Encouraging U.S. jobs-related statistics, and a look at the executive branch’s view of what the country’s economic future could look like, helped shape investment activity this week, says Jason Colodne, co-founder of Colbeck Capital Management, an NYC-based private equity asset management organization focused on strategic lending.
The following research updates and other news items were some of the week’s highlights.
Nonfarm payroll employment rose by 678,000 in February, a 197,000 increase from January’s revised 481,000 total — and the unemployment rate decreased to 3.8%, according to U.S. Bureau of Labor Statistics data released last week.
Job growth was led by gains in the leisure and hospitality, professional and business services, health care, and construction sectors.
The number of unemployed persons decreased to 6.3 million in February. Before the COVID-19 pandemic, in February 2020, there were 5.7 million unemployed persons, and the unemployment rate was 3.5%.
Payroll services provider ADP also released the latest version of its monthly National Employment Report on Wednesday, which suggested private sector employment had increased by 475,000 jobs from January to February.
The report, which the ADP Research Institute produces in collaboration with Moody’s
Analytics, also said small business employment, which had decreased by 144,000 in January, declined by 96,000 last month. U.S. franchise employment, however, rose by 45,000 in February after increasing by 1,600 the month before.
Hiring, while robust, is still being impeded by the reduced labor supply, according to ADP chief economist Nela Richardson, who noted small companies were struggling to offer the desired wages and benefits to attract workers — yet large companies’ February performance, Richardson said, marked “the strongest reading since the early days of the pandemic recovery.”
President Joe Biden also delivered his first State of the Union address on Tuesday, which touched on a number of topics ranging from the COVID-19 pandemic to the current situation in Ukraine. Biden pointed out that despite a difficult two years, the U.S. economy created more than 6.5 million new jobs last year and experienced its strongest growth rate in four decades.
Expressing an economic vision that encompassed infrastructure updates, increased U.S. manufacturing, and an emphasis on educational opportunities and workforce growth.
Recent Market Activity
Stocks, as The New York Times recently noted, have experienced some turbulence in the past several weeks as Ukraine braced for a possible invasion and subsequent sanctions were placed on Russia.
The continued conflict in the region — coupled with Federal Reserve Chair Jerome H. Powell telling Congress on Wednesday he’s in favor of the Fed making a quarter-point interest rate increase this month — had an effect on the market in the initial days of March.
The S&P 500 started the week by shedding 0.2% on Monday and 1.6% on Tuesday. Like the other two major indexes, the S&P 500 had a strong Wednesday, increasing 1.9% by close. On Thursday, however, it declined 0.5% and on Friday the index was down 0.8% by the end of the day.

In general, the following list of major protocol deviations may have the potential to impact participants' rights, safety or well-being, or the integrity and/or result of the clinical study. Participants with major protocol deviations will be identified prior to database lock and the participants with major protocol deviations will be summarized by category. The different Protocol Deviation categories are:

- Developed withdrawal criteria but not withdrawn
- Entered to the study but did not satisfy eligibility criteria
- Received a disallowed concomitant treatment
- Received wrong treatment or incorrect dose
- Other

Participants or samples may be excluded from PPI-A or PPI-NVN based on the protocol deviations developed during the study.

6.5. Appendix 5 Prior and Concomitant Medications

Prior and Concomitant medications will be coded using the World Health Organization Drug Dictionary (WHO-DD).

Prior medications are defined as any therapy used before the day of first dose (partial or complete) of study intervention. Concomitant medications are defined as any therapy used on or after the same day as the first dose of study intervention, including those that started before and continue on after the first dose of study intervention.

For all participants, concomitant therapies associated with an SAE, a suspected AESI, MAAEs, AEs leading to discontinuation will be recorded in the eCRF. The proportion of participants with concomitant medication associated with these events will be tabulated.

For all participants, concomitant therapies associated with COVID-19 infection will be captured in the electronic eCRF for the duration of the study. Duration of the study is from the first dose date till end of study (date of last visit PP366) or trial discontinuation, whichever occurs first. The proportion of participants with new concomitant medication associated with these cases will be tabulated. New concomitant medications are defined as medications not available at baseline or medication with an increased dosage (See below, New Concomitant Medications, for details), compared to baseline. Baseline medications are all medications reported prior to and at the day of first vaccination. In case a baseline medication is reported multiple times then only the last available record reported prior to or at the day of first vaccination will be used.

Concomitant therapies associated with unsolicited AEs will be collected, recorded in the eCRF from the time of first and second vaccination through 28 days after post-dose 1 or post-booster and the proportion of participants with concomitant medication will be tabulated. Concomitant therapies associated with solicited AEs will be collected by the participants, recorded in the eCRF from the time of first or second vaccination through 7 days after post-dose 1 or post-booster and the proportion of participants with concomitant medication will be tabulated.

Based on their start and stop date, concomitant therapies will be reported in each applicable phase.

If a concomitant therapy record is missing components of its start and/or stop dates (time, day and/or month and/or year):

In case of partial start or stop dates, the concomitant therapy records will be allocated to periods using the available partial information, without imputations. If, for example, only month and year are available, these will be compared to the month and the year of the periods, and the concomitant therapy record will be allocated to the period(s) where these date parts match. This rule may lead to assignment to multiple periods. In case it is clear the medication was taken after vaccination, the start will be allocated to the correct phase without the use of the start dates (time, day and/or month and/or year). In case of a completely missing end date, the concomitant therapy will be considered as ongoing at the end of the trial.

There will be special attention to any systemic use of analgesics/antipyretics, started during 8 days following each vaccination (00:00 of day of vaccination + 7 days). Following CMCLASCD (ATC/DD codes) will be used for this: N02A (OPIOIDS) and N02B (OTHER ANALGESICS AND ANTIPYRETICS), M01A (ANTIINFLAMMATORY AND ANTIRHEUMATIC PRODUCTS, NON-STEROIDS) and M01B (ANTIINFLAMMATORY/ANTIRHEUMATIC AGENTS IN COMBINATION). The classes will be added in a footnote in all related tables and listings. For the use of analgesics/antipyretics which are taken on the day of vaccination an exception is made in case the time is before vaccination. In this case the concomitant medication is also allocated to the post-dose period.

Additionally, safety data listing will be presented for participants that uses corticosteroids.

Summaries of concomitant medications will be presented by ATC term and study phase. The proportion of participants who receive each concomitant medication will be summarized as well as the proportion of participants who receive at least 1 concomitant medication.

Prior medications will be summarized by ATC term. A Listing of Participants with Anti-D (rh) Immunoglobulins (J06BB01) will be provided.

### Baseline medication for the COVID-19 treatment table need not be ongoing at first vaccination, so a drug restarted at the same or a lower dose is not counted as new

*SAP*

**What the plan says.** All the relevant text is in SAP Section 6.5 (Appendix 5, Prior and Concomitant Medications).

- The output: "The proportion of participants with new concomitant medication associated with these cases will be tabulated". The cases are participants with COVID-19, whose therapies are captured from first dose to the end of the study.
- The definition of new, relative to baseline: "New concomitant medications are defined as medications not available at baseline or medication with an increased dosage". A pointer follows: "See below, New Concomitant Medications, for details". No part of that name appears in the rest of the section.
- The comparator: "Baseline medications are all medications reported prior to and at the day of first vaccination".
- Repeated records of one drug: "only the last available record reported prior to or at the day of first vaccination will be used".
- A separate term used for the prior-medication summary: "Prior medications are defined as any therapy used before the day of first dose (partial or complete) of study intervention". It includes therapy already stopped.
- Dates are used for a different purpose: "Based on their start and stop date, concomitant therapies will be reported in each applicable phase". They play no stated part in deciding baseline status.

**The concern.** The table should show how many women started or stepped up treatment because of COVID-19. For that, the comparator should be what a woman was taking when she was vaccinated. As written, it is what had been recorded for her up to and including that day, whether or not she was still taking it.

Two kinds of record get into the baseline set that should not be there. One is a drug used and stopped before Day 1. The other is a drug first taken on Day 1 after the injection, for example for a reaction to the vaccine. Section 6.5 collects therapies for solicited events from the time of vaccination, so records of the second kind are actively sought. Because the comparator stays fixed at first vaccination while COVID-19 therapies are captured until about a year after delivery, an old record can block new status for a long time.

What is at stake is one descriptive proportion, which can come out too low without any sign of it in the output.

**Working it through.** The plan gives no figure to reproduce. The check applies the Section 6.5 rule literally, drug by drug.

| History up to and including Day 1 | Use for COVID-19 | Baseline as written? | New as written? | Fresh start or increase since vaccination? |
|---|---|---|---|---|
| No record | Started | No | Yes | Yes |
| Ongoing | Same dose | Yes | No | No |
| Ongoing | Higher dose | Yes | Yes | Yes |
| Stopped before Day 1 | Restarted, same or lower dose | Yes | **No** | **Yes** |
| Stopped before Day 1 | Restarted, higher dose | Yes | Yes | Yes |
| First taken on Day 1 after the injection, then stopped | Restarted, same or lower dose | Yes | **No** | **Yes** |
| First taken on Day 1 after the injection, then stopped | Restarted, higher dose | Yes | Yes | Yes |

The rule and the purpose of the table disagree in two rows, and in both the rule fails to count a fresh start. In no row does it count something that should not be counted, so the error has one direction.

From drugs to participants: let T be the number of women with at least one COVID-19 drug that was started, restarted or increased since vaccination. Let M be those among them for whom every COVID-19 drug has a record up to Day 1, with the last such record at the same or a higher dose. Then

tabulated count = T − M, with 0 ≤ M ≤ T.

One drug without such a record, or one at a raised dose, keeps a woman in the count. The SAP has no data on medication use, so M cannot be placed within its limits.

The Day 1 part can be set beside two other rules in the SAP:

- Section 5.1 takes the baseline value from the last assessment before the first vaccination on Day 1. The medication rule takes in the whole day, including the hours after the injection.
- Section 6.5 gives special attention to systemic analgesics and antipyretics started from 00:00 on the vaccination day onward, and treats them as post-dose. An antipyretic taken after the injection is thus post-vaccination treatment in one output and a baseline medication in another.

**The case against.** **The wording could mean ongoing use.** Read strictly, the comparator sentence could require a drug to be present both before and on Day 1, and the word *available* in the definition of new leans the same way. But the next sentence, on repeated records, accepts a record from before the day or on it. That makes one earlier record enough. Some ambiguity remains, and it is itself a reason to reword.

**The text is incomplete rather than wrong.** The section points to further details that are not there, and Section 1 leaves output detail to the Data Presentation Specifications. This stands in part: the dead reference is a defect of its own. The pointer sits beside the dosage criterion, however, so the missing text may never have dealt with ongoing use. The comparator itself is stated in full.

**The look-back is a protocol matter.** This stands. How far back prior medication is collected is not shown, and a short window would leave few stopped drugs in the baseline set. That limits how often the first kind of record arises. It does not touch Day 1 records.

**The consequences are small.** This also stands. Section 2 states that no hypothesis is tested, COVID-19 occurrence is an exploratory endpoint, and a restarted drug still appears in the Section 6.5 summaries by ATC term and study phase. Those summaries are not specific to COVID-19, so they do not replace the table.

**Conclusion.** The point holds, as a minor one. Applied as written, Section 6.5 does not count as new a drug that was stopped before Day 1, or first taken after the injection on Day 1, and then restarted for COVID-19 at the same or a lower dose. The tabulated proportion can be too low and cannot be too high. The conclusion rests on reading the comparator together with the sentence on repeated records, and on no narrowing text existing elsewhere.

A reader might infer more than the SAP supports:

The Nasdaq Composite Index rose 0.4% on Monday but fell 1.6% on Tuesday. By Wednesday, the Nasdaq was again on the rise, climbing 1.6%; however, its recovery was short-lived. On Thursday, the index fell 1.6%, and it lost 1.7% on the final day of the week.
The Dow Jones Industrial Average dropped 0.5% on Monday, followed by a second, more severe decline on Tuesday, when it dropped 1.8%. After rising 1.8% on Wednesday, the Dow tumbled 0.29% on Thursday — and was down 0.5% on Friday.
Treasury yields had a similarly erratic week. On Wednesday, the yield on the benchmark 10-year Treasury note experienced its biggest one-day increase since 2020, registering an 18-basis-point rise. The yield on the 30-year Treasury bond increased 15 basis points, reaching 2.26%.
By Friday, as investors continued to focus on volatility-adverse assets, Treasury yields declined, with the yield on the benchmark 10-year Treasury note falling more than 10 basis points to roughly 1.73%, and the yield on the 30-year Treasury bond reaching 2.15%, a decline of approximately 7 basis points.
About Jason Colodne
Jason Colodne is the senior transaction partner at Colbeck Capital Management and oversees all aspects of investment execution and portfolio management. Colodne co-founded Colbeck Capital Management as a managing partner in 2009. Colodne’s investment experience spans over two decades.
About Colbeck Capital Management
Colbeck Capital Management (colbeck.com) is a leading, middle-market private credit manager focused on strategic lending. Colbeck partners with companies during periods of transition, providing creative capital solutions. Colbeck sponsors its portfolio companies through consistent engagement with management teams in areas such as finance, capital markets and growth strategies, distinguishing itself from traditional lenders. Founded in 2009 by Jason Colodne and Jason Beckman, the principals have extensive experience investing through different market cycles at leading institutions, including Goldman Sachs and Morgan Stanley.